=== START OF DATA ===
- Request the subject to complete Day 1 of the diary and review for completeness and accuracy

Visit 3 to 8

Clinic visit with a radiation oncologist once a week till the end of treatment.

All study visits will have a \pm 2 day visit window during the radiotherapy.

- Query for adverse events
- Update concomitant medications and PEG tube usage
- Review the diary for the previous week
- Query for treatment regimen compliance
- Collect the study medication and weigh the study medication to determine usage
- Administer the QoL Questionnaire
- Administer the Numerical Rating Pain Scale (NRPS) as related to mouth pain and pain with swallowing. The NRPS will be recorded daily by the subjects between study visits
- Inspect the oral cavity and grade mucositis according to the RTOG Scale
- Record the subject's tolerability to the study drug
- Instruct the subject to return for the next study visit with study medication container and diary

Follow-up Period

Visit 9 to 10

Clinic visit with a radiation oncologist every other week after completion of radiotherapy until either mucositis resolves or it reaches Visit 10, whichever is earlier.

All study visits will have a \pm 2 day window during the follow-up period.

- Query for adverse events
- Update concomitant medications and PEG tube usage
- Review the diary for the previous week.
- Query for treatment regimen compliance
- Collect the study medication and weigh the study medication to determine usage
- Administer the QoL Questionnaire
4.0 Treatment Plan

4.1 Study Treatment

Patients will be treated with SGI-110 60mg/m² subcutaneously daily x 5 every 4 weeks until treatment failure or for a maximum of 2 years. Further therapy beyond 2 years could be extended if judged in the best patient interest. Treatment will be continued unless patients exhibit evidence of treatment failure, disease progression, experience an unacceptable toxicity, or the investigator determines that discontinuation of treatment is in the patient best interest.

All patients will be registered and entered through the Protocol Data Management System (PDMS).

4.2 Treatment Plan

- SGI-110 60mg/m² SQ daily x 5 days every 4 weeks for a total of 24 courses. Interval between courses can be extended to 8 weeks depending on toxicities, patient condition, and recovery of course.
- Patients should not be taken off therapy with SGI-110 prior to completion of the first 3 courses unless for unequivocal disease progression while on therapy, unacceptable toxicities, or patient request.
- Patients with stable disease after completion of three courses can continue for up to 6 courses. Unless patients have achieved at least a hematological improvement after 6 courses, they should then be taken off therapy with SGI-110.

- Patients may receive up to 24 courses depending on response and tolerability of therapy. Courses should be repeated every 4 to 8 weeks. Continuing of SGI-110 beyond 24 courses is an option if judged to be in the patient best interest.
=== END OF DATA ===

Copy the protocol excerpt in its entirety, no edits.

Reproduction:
- Request the subject to complete Day 1 of the diary and review for completeness and accuracy

Visit 3 to 8

Clinic visit with a radiation oncologist once a week till the end of treatment.

All study visits will have a \pm 2 day visit window during the radiotherapy.

- Query for adverse events
- Update concomitant medications and PEG tube usage
- Review the diary for the previous week
- Query for treatment regimen compliance
- Collect the study medication and weigh the study medication to determine usage
- Administer the QoL Questionnaire
- Administer the Numerical Rating Pain Scale (NRPS) as related to mouth pain and pain with swallowing. The NRPS will be recorded daily by the subjects between study visits
- Inspect the oral cavity and grade mucositis according to the RTOG Scale
- Record the subject's tolerability to the study drug
- Instruct the subject to return for the next study visit with study medication container and diary

Follow-up Period

Visit 9 to 10

Clinic visit with a radiation oncologist every other week after completion of radiotherapy until either mucositis resolves or it reaches Visit 10, whichever is earlier.

All study visits will have a \pm 2 day window during the follow-up period.

- Query for adverse events
- Update concomitant medications and PEG tube usage
- Review the diary for the previous week.
- Query for treatment regimen compliance
- Collect the study medication and weigh the study medication to determine usage
- Administer the QoL Questionnaire
4.0 Treatment Plan

4.1 Study Treatment

Patients will be treated with SGI-110 60mg/m² subcutaneously daily x 5 every 4 weeks until treatment failure or for a maximum of 2 years. Further therapy beyond 2 years could be extended if judged in the best patient interest. Treatment will be continued unless patients exhibit evidence of treatment failure, disease progression, experience an unacceptable toxicity, or the investigator determines that discontinuation of treatment is in the patient best interest.

All patients will be registered and entered through the Protocol Data Management System (PDMS).

4.2 Treatment Plan

- SGI-110 60mg/m² SQ daily x 5 days every 4 weeks for a total of 24 courses. Interval between courses can be extended to 8 weeks depending on toxicities, patient condition, and recovery of course.
- Patients should not be taken off therapy with SGI-110 prior to completion of the first 3 courses unless for unequivocal disease progression while on therapy, unacceptable toxicities, or patient request.
- Patients with stable disease after completion of three courses can continue for up to 6 courses. Unless patients have achieved at least a hematological improvement after 6 courses, they should then be taken off therapy with SGI-110.

- Patients may receive up to 24 courses depending on response and tolerability of therapy. Courses should be repeated every 4 to 8 weeks. Continuing of SGI-110 beyond 24 courses is an option if judged to be in the patient best interest.